Brennan Manning sums up his book pretty well in the last few pages when he says:
“Ruthless trust is an unerring sense, way deep down, that beneath the surface agitation, boredom, and insecurity of life; it’s going to be all right. Ill winds may blow, more character defects may surface, sickness may visit, and friends will surely die; but a stubborn, irrefutable certainty persists that God is with us and loves us in our struggle to be faithful. A nonrational, absolutely true intuition perdures that there is something unfathomably big in the universe (kabod), something that points to Someone who is filled with peace and power, love and undreamed of creativity – Someone who inevitably will reconcile all things in himself.
…Why does our trust offer such immense pleasure to God? Because trust is the pre-eminent expression of love. Thus, it may mean more to Jesus when we say, “I trust you,” than when we say, “I love you.”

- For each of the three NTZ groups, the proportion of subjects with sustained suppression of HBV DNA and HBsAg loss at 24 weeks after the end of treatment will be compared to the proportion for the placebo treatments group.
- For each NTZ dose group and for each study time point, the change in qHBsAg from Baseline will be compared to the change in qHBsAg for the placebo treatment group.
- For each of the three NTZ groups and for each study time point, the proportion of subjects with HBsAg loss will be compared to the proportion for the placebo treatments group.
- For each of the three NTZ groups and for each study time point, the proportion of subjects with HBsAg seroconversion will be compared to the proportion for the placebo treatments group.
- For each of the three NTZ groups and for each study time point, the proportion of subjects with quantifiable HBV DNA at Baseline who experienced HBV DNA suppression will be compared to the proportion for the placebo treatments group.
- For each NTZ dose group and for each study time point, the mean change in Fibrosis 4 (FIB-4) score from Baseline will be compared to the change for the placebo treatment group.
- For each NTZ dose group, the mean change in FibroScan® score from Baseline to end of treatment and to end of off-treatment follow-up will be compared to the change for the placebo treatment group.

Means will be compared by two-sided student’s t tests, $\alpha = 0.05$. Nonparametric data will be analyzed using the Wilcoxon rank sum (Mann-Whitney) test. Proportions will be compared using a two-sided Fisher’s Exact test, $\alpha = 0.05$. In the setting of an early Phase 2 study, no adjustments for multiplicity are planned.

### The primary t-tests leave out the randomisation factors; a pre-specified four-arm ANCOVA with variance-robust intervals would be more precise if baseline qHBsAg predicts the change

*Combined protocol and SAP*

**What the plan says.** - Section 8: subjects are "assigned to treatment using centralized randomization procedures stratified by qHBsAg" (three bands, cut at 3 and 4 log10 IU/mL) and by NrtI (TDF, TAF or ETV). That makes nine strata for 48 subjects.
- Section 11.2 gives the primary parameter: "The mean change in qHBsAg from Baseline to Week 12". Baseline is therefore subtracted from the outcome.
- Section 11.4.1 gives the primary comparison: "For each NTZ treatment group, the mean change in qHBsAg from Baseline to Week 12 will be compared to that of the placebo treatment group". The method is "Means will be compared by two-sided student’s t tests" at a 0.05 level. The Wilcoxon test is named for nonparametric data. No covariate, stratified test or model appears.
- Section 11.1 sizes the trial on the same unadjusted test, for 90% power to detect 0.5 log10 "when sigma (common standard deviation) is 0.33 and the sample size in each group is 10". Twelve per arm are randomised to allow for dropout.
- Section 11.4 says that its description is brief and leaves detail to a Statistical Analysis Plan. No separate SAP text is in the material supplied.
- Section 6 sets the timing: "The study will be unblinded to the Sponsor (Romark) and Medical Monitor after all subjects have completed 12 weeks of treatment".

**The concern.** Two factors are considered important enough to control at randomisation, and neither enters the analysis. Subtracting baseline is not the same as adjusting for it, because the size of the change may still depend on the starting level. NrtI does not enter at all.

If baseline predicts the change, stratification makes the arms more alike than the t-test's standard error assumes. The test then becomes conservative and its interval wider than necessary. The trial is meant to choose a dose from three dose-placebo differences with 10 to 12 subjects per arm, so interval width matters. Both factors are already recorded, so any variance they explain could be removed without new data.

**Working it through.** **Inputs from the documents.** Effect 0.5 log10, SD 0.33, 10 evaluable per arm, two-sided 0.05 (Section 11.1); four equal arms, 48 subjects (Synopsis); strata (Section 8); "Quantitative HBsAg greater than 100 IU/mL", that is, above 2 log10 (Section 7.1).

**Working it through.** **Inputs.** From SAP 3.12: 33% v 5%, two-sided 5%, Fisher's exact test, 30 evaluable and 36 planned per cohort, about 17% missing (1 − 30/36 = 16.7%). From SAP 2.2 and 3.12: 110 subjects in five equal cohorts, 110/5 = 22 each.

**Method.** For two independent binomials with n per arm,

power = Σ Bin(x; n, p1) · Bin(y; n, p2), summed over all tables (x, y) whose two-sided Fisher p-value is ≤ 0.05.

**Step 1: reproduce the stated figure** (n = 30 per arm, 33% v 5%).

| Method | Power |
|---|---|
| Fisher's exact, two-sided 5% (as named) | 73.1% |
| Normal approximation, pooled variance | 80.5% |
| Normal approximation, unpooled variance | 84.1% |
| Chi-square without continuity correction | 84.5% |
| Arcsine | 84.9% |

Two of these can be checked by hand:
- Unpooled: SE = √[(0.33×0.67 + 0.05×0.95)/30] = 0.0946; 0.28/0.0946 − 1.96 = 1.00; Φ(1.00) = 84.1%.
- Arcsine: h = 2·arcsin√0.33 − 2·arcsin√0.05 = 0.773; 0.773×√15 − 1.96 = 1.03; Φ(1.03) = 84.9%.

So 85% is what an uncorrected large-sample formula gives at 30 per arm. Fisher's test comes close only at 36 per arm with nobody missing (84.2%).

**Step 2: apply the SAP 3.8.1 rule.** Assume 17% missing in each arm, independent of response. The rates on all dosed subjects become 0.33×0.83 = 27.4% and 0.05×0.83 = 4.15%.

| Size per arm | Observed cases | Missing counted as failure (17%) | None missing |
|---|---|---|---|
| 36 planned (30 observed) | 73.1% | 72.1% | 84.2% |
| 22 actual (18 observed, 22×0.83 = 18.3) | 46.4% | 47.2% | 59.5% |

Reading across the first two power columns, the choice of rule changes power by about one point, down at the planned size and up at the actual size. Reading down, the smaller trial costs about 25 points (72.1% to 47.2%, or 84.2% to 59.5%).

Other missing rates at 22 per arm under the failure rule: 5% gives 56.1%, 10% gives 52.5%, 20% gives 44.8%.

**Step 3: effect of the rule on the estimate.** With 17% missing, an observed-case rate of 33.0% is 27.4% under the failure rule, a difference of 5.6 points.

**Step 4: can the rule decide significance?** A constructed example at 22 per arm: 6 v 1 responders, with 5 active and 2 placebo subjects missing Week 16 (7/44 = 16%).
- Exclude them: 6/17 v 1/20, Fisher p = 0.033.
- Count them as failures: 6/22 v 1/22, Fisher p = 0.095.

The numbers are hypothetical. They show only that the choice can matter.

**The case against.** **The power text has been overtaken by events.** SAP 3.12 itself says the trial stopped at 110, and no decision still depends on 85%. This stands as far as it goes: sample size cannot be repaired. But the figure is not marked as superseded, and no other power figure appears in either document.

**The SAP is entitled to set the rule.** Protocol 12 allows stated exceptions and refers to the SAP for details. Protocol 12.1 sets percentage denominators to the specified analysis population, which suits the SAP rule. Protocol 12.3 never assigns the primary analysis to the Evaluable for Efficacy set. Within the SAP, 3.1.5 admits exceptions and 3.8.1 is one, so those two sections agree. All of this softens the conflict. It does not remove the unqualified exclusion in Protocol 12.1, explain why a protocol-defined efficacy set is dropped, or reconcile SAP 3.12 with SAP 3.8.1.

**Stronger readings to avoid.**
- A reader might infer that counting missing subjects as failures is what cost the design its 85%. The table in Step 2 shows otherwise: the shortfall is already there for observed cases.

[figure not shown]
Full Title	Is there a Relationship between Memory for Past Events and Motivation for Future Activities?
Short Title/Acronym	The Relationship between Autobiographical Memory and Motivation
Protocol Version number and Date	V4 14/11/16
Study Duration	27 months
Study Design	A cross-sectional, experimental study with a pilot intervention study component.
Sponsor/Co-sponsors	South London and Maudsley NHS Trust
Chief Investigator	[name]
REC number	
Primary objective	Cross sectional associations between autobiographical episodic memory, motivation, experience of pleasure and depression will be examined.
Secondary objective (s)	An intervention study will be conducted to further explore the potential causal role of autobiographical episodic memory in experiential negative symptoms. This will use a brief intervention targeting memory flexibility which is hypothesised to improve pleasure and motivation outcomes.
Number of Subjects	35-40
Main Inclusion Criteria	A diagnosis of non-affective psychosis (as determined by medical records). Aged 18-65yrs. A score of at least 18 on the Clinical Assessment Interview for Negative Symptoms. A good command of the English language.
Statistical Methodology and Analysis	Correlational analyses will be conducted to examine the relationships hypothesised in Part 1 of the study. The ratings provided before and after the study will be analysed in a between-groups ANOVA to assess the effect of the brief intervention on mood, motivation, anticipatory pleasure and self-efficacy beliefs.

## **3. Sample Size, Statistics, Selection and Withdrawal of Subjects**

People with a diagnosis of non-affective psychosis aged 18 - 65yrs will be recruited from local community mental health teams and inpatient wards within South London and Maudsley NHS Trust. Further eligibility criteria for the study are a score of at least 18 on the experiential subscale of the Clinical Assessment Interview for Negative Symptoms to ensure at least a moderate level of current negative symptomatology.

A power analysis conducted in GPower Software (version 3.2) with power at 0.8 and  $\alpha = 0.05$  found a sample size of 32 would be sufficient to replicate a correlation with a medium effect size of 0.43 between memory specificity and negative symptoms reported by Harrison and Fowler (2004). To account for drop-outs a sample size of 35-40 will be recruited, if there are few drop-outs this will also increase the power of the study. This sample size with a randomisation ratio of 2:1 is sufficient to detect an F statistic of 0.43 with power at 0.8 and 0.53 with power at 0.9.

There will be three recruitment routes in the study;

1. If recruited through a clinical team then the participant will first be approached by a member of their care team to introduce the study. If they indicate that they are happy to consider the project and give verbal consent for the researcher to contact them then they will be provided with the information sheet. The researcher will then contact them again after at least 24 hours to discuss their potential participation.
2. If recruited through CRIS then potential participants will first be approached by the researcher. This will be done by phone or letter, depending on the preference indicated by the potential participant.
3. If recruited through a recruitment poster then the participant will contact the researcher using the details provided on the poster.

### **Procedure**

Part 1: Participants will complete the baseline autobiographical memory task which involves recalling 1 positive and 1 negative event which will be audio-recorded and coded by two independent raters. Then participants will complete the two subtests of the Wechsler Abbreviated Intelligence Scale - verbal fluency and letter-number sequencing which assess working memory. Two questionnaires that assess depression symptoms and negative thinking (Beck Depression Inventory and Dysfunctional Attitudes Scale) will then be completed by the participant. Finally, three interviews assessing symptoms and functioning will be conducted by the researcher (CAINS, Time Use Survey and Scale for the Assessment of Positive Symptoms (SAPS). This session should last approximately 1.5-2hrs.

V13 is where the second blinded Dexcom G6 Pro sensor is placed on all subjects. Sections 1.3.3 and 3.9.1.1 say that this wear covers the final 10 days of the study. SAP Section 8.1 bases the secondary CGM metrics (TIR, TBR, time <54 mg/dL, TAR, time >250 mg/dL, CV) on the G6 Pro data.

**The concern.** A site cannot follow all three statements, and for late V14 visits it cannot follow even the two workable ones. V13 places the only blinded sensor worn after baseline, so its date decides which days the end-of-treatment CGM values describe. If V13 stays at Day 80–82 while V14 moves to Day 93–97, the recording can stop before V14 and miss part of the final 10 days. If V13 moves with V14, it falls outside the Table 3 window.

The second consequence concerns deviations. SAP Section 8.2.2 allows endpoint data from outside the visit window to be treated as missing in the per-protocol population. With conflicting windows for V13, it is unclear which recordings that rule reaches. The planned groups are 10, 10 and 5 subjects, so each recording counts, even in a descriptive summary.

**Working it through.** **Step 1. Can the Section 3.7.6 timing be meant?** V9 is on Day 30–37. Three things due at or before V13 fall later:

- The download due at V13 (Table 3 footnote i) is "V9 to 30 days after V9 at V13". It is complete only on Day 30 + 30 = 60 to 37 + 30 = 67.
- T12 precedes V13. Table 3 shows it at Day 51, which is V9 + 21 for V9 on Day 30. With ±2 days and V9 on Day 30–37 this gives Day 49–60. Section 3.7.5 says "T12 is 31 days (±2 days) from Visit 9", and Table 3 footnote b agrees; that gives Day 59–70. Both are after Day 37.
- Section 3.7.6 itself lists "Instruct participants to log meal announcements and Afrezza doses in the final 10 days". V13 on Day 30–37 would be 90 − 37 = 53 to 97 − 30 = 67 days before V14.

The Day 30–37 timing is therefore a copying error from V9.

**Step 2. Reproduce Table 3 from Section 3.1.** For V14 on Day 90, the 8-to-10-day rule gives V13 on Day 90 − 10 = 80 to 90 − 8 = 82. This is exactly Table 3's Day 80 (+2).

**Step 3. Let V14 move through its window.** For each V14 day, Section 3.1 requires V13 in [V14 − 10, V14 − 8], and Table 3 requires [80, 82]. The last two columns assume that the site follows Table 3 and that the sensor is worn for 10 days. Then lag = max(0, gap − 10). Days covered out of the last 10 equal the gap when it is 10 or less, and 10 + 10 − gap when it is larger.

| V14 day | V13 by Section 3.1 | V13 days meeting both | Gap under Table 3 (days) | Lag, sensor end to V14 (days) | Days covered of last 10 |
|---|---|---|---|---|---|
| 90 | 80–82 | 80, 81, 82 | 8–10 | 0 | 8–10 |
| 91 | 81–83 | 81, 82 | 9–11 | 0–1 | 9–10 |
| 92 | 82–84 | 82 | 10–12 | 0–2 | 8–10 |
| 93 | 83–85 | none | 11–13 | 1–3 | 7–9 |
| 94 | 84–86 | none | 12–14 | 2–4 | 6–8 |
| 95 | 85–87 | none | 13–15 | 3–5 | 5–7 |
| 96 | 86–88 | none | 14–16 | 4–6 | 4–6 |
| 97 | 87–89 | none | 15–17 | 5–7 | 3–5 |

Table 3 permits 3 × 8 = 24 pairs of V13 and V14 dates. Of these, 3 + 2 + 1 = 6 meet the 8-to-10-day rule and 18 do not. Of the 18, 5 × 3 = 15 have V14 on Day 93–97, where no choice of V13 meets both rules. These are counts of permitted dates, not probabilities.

…”Lord Jesus, I trust you; help my lack of trust.” (p.180,181)
And my response to this book? Well, it was timely; reading it at a time when I find myself questioning what God is doing in me and my family; finding trust difficult since nothing seems to work out the way I think it should. Asking “So does God really love me when bad stuff happens?” Intellectually and experientially I know what the answer is and hang onto that knowledge when there are no positive feelings.
Trust, ruthless trust? That is hard. That means trusting when the future is unknown and when looking back I am confronted by numerous mistakes; when all my efforts at parenting seem to backfire; when my mouth shoots off on me and I hurt people I should be loving. My kids have their problems but it is the stupid things I do that really are hard to live with. Trusting that God actually loves me, and is working out his will in me requires a trust that I struggle with.
I find myself saying to God, “I don’t know exactly what you are doing with me, but go ahead and do whatever it is. Just please make it good because this stuff hurts and I have to trust you that all this is not for nothing.”
Like Manning’s last words, mine are also “Lord Jesus, I trust you; help my lack of trust.”